English-born, New York-based journalist Rebecca Mead read Middlemarch for the first time as a teenager. Since then, she has reread it approximately every five years--safe to say, it is an important book to her. As she entered mid-life, she decided to write a book about the book and her relationship to it. She researched George Eliot's life, reading her diaries and correspondence, visiting places she had lived, and studying what critics and biographers had to say about her life and work. The resulting book is a blend of biography, critical reading of Middlemarch, and memoir.
From the reviews I had read, I expected My Life in Middlemarch to be primarily memoir, but in fact Mead's own life intrudes only occasionally and never for long. I enjoyed learning more about Eliot's unconventional life and the events that, in Mead's view, shaped her fiction. Her analysis of Middlemarch was more affirming than challenging--I wasn't surprised by any particularly wise reading of the book, but I was prompted to think more about some of the ideas embedded in Eliot's work. And I do feel motivated to read some of her other works, which Mead also touches upon.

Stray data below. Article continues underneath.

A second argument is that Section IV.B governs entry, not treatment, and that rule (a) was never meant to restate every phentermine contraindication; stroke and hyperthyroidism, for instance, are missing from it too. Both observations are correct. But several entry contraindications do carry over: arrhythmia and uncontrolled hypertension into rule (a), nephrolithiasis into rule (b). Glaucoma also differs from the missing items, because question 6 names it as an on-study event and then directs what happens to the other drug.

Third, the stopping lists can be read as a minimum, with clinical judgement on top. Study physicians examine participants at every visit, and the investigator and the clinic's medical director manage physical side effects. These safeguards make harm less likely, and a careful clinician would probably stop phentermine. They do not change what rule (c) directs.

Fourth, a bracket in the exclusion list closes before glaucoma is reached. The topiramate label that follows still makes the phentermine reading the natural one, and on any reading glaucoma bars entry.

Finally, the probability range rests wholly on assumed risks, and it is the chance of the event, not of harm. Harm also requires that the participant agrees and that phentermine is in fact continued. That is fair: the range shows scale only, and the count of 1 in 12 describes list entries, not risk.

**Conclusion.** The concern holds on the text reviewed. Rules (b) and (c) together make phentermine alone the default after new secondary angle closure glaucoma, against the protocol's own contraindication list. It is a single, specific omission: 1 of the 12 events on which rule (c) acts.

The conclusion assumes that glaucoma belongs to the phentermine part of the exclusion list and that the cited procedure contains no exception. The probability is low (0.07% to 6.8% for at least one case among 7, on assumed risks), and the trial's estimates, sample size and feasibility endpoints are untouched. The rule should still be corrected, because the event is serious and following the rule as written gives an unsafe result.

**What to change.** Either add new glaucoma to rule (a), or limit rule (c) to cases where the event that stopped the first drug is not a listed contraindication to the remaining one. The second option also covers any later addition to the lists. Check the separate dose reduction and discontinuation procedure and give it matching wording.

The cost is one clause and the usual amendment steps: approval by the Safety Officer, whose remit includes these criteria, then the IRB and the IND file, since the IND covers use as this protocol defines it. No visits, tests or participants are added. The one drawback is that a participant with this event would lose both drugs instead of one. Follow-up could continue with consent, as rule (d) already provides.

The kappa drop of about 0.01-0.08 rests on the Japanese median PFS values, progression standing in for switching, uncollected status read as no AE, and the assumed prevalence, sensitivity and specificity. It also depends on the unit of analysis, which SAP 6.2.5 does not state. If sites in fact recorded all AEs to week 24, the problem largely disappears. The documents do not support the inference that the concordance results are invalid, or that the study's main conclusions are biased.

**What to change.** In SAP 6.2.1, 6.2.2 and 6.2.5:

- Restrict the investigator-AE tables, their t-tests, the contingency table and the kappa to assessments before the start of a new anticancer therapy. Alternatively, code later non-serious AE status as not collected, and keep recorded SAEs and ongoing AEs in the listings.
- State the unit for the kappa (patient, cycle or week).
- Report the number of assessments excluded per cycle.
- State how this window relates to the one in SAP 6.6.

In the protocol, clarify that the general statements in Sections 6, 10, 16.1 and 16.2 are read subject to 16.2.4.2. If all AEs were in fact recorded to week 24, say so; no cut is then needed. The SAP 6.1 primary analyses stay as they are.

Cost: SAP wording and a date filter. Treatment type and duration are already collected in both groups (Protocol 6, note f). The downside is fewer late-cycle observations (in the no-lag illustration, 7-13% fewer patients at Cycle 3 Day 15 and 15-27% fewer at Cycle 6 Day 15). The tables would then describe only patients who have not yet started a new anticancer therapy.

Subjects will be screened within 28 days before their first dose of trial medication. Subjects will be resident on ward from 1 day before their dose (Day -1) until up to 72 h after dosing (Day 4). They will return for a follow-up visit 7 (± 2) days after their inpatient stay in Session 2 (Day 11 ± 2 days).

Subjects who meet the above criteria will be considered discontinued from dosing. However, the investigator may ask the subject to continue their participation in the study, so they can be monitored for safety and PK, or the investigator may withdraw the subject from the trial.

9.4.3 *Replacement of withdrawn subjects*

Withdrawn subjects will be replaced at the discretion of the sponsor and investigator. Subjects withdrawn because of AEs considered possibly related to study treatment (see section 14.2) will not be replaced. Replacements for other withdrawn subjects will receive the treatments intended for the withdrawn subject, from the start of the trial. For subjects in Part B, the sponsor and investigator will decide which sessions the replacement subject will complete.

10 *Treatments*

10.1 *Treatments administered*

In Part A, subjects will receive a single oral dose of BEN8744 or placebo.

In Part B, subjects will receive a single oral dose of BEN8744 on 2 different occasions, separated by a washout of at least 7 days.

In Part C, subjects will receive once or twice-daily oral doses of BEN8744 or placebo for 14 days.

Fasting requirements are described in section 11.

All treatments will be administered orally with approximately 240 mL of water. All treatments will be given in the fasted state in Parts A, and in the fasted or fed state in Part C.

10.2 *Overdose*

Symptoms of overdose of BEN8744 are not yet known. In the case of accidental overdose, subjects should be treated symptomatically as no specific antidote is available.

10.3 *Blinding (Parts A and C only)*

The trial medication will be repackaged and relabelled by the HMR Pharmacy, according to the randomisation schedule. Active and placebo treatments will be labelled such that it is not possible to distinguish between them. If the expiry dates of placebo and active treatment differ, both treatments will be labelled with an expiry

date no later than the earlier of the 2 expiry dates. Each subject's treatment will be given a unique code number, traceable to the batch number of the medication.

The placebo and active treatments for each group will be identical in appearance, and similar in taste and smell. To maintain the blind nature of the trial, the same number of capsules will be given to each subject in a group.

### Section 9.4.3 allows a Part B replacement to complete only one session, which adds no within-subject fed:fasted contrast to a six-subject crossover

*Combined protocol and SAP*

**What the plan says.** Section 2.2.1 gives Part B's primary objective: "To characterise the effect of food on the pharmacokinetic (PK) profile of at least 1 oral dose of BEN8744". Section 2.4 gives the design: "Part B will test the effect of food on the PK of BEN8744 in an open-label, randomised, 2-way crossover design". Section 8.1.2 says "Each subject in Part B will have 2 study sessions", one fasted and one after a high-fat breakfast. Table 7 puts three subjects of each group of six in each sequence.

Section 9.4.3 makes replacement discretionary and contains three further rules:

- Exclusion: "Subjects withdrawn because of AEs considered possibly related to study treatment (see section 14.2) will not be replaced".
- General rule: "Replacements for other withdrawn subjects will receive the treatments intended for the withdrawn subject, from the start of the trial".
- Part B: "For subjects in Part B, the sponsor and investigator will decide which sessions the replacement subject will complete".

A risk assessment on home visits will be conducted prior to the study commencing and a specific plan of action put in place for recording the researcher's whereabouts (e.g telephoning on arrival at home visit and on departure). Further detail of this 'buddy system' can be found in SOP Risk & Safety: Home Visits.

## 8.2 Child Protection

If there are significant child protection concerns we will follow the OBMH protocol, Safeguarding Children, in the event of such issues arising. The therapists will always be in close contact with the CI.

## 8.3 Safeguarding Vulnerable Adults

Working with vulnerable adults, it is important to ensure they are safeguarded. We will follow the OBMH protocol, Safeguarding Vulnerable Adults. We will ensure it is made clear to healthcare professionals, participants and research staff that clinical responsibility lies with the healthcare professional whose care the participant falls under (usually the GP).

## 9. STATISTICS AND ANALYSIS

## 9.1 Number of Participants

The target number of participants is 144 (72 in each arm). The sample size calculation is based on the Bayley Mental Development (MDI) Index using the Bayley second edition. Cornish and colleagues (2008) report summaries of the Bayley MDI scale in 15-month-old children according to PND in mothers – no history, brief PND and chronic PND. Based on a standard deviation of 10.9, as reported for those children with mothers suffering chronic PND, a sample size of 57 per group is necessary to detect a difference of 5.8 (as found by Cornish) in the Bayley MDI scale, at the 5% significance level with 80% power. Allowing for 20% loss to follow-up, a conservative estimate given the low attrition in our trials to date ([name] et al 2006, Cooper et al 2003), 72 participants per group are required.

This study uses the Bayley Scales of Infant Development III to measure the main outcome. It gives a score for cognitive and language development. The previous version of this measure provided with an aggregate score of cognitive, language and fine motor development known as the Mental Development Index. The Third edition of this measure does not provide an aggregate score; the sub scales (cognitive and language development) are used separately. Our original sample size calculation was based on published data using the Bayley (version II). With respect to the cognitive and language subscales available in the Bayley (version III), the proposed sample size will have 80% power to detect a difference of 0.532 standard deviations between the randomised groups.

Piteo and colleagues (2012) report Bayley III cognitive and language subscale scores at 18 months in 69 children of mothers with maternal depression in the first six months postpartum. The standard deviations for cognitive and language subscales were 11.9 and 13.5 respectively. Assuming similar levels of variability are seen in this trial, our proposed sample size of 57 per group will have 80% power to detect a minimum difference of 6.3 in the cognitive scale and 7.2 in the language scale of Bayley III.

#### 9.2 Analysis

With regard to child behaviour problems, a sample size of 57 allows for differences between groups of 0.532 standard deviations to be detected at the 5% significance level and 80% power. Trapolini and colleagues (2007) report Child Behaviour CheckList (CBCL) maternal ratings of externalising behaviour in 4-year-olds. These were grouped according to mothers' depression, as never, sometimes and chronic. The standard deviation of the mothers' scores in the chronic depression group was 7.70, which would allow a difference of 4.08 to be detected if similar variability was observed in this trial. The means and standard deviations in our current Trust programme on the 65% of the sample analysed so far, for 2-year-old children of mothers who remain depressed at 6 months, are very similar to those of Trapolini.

I read somewhere that Mead hoped her book would be interesting to people who haven't read Middlemarch. I find that somewhat unlikely, although perhaps if they had read other Eliot works, Mead might provide the motivation they need to tackle Middlemarch. Those who have read that tome will, I think, find My Life in Middlemarch a good read.
Reading is sometimes thought of as a form of escapism, and it's a common turn of phrase to speak of getting lost in a book. But a book can also be where one finds oneself; and when a reader is grasped and held by a book, reading does not feel like an escape from life so much as it feels like an urgent, crucial dimension of life itself.